“For example, if a plan or issuer classifies care in skilled nursing facilities or rehabilitation hospitals as inpatient benefits, then the program or issuer must likewise treat any covered care in residential treatment facilities for psychological health or substance use issues as an inpatient benefit. In addition, if a plan or issuer treats home health care as an outpatient benefit, then any included intensive outpatient mental health or substance use disorder services and partial hospitalization must be considered outpatient benefits as well.”

This terminology makes it clear that if a patient’s medical plan pays for treatment in a skilled nursing facility or rehab facility (for instance, following a stroke), the coverage would have to be employed and paid for in the exact same way for residential services for psychological illness or SUDs.

Because the PIC is still discovering health plans that have exclusions for residential treatment, McDaid said the final rule’s language – which disallows this exclusion if the program covers intermediate levels for medical/surgical – is a “vast improvement.”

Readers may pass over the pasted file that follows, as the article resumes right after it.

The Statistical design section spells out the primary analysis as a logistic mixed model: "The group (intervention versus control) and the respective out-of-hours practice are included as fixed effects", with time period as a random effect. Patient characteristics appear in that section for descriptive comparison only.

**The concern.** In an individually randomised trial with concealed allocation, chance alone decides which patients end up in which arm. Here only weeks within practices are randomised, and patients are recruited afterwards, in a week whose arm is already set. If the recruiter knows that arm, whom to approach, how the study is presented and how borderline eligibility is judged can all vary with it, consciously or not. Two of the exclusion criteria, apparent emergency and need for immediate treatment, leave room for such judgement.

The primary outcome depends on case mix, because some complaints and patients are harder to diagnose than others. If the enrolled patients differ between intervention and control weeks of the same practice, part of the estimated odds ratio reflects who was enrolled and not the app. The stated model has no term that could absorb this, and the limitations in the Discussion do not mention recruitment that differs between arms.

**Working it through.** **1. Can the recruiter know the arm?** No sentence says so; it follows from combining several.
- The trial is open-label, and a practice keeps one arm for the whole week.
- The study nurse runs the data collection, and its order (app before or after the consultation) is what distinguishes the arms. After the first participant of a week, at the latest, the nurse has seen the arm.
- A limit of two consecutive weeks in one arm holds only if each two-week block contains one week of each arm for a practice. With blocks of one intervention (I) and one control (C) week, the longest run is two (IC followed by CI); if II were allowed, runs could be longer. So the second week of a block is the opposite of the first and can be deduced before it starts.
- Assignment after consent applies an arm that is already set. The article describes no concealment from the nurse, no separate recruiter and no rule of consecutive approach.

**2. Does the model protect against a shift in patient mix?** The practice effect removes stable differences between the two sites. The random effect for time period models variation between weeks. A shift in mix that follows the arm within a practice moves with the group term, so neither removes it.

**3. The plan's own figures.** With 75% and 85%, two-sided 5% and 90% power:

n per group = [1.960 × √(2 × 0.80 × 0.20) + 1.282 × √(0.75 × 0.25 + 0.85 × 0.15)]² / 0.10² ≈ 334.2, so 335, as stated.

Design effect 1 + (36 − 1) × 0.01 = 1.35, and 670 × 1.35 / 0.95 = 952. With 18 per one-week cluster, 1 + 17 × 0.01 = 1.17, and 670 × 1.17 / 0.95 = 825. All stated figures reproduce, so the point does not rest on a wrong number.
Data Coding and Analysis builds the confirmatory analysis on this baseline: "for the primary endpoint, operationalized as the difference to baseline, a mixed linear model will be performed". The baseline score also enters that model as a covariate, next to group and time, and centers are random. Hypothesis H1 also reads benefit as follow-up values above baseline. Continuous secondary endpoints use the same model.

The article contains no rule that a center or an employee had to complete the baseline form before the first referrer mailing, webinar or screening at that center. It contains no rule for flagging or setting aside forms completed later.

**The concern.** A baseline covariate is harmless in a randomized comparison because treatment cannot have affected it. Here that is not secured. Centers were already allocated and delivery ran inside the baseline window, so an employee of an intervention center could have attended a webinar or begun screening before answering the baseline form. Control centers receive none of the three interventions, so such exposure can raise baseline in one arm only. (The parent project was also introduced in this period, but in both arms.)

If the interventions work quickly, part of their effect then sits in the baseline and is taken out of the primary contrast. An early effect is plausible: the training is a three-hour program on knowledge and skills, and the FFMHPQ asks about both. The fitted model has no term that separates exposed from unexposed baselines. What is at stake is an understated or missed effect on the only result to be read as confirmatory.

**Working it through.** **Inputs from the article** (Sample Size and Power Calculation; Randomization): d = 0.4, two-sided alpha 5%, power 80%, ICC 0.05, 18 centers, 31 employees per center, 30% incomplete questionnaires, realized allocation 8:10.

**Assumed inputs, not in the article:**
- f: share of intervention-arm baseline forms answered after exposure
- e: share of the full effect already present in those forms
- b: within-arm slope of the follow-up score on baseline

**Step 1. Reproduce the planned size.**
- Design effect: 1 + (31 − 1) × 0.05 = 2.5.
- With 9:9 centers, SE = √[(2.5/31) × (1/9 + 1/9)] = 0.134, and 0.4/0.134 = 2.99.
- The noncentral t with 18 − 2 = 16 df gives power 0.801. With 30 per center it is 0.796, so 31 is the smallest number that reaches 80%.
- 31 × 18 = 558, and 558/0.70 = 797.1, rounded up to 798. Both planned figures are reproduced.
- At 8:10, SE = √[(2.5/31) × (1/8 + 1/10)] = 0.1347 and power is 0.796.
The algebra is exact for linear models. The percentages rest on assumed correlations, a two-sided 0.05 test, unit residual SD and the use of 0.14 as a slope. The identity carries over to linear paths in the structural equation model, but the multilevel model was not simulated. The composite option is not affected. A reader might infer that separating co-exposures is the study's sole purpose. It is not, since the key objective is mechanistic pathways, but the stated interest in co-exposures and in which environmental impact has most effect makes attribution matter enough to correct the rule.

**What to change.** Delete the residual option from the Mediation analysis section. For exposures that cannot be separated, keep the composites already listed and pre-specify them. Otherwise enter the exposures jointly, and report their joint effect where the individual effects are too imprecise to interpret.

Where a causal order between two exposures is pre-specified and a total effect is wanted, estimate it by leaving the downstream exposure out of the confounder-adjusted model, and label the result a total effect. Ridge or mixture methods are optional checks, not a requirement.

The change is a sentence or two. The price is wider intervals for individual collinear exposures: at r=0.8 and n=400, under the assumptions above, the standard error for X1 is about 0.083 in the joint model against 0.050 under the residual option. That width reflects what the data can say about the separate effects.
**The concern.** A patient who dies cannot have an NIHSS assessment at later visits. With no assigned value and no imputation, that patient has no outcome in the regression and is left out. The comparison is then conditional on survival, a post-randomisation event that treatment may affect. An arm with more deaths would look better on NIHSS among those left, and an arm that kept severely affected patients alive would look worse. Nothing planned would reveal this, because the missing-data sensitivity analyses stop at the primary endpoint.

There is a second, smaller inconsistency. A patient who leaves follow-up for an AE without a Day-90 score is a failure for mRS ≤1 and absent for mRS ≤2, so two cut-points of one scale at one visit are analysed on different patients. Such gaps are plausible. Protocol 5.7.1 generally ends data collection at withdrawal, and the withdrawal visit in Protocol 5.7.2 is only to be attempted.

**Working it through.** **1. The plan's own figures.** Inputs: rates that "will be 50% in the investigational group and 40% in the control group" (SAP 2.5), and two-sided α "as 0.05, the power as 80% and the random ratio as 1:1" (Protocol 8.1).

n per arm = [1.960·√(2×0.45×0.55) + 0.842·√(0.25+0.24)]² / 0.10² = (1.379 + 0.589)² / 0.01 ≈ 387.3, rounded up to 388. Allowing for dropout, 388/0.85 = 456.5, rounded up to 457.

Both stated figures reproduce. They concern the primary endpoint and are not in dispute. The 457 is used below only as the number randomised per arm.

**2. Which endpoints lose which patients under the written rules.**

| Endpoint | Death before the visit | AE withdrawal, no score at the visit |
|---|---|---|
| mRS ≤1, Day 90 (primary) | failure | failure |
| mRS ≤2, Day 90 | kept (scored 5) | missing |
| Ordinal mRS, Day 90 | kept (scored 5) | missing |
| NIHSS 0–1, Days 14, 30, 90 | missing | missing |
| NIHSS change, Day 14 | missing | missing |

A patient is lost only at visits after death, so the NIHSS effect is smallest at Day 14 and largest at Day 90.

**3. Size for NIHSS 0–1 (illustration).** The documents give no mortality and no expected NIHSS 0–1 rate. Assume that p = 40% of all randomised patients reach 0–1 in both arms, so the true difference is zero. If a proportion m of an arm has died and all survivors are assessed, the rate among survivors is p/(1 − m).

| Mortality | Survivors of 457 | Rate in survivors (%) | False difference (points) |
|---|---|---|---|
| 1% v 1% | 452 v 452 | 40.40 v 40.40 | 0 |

There are still details to be worked out in terms of how the scope of service rules will be “operationalized,” said Covall. “The guideline doesn’t define what criteria the plans will have to use to determine comparability for these levels of care,” he reported. For instance, the final rule claims an individual having a stroke and visiting a rehabilitation facility is comparable to someone needing residential treatment for mental health problems or addiction, he observed. But no one expects insurance firms to simply accept this without scrutiny. “There’s comparability in that type of service, but the concern is, what kind of residential treatment is likely to be covered, and to what level is it going to be covered. ”

Insurance organizations, without a doubt, are concerned with regards to the intermediate services provision. ABHW’s Greenberg is also requesting clarification on the residential question. “This is a new provision in the rule and we might need some details from the government bodies about how they intended for this provision to be implemented by plans,” she said.

Out of state, out of network benefits

The final rule additionally states that if patients are allowed to go out-of-state for medical or surgical treatment, they should also be allowed to go out-of-state for behavioral health treatment.